If I like vanilla, but you like chocolate, you take offence. If I am a Republican and you are a Democrat, you take offence. If I’m a dog person and you are a cat person, you take offence. If you’re in the street and I hit you with my car…well, a pattern emerges. I mean, seriously, people–is there no end to the cycle of indignation?

I long for a forum in which honest debate is not only welcomed but encouraged, where opposing viewpoints are taken as helpful contributions rather than personal attacks. Where the conversation proceeds along lines other than: “You suck!” “No, you suck!” A forum in which we can tell each other the ever-lovin’ truth, for Pete’s sake!

Orthodoxy is the refuge of complacency and intellectual cowardice. Answers are to be found not in constant, rote agreement, but in the midst of sharp disagreement; not in the isolation and segregation of the like-minded, but in the collision of disparate worldviews; not in unanimity of opinion, but in unanimity of purpose.

In any case, the answers are not what define us. What defines us is how we deal with the questions.

But you didn’t hear that from me…

OLYMPUS DIGITAL CAMERA

Book Review: The God Delusion

The God DelusionThe God Delusion by Richard Dawkins

My rating: 2 of 5 stars

Dawkins’ The God Delusion is by far the most frustrating book I’ve read in a very long time. I so desperately wanted to love it, as it’s been recommended by several people whose opinions I value. But the best I can go is two stars out of five: the author makes some very good, very perceptive, very necessary points, but they are swallowed up by all the points he doesn’t quite land (including his central point), and by the tone of the book in general.

The author declares that the anthropic principle “provides a rational, design-free explanation for the fact that we find ourselves in a situation propitious to our existence” (p. 136). However, the anthropic principle, on its own, is of no explanatory value: it is tantamount to arguing that the building one is standing in is a Macdonalds because the building one is standing in is a Macdonalds. It is a tautology at best: as Dawkins uses it, the presence of life in the universe is explained by the presence of life in the universe (we’re here because we’re here), which is not so much to provide an answer as it is to beg the question. As such, the anthropic principle is not an “alternative” to the creationist stance, as Dawkins claims. It is not an “alternative to” anything. It is a starting point, not a conclusion.

Dawkins espouses natural selection, in part, as the means by which the anthropic principle worked itself out in the case of planet Earth. In this regard, he does a fairly decent job of arguing his case: it is an actual explanation for the ways in which life came about on this world. Many may find it more convincing than the creationist stance–for that matter, so do I. But it is still only AN argument, as is the creationist stance itself. The same may be said of the other mechanisms he suggests whereby the anthropic principle may have found expression in our solar system/universe. They are each continuations of the anthropic principle; without them that principle applies to nothing. While Dawkins accuses religious thinkers of misunderstanding the anthropic principle, one is left with the distinct impression that he has not understood it himself (or that he has, and has chosen to use it anyway, hoping no one will notice the difficulty).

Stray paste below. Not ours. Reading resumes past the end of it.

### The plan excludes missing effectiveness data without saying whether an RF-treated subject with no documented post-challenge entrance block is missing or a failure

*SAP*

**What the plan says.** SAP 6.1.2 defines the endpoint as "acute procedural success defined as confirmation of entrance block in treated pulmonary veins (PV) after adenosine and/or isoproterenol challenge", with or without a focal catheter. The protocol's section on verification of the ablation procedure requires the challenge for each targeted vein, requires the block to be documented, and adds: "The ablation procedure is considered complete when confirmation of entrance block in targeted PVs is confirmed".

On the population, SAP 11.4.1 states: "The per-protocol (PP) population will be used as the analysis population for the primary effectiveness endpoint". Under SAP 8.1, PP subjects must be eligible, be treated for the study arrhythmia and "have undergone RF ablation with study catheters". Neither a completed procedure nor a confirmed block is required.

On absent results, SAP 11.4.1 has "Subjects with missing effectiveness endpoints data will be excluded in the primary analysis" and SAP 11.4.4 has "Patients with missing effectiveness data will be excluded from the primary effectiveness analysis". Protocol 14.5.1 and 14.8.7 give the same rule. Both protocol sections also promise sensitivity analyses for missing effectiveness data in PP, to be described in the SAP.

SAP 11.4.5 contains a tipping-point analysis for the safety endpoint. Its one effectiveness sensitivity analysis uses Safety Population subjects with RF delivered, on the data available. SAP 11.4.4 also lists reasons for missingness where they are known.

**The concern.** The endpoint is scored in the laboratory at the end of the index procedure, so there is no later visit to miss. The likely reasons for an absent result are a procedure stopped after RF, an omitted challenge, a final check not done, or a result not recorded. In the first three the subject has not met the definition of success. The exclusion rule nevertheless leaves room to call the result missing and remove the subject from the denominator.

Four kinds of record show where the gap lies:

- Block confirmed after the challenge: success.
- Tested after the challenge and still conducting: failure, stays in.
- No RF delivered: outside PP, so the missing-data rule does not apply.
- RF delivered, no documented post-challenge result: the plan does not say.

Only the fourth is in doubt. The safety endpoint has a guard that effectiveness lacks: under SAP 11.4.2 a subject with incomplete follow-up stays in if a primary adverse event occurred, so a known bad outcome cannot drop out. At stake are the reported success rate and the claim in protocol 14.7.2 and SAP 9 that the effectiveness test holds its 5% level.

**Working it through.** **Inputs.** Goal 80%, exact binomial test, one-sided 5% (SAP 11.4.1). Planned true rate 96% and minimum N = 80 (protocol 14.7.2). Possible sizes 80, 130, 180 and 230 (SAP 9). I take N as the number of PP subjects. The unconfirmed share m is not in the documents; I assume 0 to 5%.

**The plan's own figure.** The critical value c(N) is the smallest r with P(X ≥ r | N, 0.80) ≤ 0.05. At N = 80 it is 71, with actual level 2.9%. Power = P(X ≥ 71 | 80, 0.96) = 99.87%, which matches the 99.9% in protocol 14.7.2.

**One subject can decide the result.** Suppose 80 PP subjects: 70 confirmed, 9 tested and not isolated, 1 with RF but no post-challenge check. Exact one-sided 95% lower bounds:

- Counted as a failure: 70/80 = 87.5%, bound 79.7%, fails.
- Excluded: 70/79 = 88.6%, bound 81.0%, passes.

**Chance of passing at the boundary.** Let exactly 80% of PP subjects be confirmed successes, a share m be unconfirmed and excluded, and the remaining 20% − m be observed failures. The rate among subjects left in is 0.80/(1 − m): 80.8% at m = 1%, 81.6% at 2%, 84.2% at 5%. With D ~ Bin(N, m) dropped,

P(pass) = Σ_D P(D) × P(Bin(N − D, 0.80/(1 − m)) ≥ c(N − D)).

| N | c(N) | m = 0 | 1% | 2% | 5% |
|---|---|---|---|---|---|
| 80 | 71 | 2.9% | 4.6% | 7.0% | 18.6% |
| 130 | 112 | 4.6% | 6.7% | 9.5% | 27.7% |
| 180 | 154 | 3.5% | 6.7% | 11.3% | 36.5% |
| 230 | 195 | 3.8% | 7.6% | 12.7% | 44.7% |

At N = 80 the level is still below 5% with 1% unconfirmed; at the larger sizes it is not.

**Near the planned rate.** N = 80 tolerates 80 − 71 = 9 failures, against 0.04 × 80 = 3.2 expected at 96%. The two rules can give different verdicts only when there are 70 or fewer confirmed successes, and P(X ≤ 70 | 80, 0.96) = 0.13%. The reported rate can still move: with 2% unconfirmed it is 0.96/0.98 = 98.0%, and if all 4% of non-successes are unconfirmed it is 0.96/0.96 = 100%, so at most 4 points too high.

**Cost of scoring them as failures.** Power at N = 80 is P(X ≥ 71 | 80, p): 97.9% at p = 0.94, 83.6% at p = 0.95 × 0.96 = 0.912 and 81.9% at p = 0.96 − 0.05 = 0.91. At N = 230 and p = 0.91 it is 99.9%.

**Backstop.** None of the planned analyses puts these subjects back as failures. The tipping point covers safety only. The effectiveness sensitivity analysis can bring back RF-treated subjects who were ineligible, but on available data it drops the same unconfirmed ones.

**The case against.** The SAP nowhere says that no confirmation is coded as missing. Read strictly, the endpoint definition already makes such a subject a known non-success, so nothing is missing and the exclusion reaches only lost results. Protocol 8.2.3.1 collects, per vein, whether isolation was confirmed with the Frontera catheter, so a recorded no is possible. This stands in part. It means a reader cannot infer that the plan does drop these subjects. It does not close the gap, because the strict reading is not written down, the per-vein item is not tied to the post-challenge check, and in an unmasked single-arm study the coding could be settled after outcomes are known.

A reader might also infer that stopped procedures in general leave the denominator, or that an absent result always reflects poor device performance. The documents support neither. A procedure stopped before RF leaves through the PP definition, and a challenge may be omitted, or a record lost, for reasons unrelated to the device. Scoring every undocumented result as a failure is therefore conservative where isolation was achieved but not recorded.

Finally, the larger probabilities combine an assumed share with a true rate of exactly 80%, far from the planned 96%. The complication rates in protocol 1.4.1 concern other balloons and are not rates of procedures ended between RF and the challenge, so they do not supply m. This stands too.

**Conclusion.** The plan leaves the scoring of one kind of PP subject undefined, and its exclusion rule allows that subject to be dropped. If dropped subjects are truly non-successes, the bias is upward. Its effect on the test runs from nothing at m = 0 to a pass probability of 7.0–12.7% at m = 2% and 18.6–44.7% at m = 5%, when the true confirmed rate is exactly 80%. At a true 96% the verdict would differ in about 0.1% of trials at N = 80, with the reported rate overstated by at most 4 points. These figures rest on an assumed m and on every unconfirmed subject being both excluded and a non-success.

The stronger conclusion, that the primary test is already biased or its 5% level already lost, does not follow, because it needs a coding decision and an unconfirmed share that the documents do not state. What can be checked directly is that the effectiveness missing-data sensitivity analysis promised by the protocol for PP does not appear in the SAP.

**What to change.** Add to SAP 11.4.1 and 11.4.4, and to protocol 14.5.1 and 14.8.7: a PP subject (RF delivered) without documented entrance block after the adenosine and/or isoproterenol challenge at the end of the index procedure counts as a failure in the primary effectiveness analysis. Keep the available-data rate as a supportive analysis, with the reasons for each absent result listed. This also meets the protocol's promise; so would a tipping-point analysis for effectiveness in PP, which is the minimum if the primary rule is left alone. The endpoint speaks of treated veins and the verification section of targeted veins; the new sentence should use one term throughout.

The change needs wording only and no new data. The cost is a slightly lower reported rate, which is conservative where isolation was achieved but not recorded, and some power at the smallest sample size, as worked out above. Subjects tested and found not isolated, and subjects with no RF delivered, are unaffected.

This, however, is not the biggest issue I take with his book. In the final analysis, Dawkins is an elitist and a bully. Throughout the book, contrasts are drawn between the atheist sophisticate and the unsophisticated religious thinker, the “Brights” and the “Dims,” if you will. He makes it very clear, if implicitly so, that disagreement with the Darwinian point of view equals a lower-level intellect, immaturity of mind, etc. It is impossible, in his opinion, for a rational thinker to arrive at any conclusion other than his own. Thus far the elitism. As for the bullying: the natural outcome of Dawkins’ attitude to what he considers unjustified opposing viewpoints is itself fairly Darwinian. One wonders how many “Dawkinsians” came to their position freely, and how many did so because to do otherwise would consign them, willy-nilly, to the stupid, uneducated junk pile? In the case of the “evidence from majority scientific opinion,” how likely is a scientist openly to embrace a religious worldview if the inescapable consequence is being (literally) laughed out of her profession? Ultimately, Dawkins does not allow for honest opposition or argument, not unlike the religious thinkers he criticizes.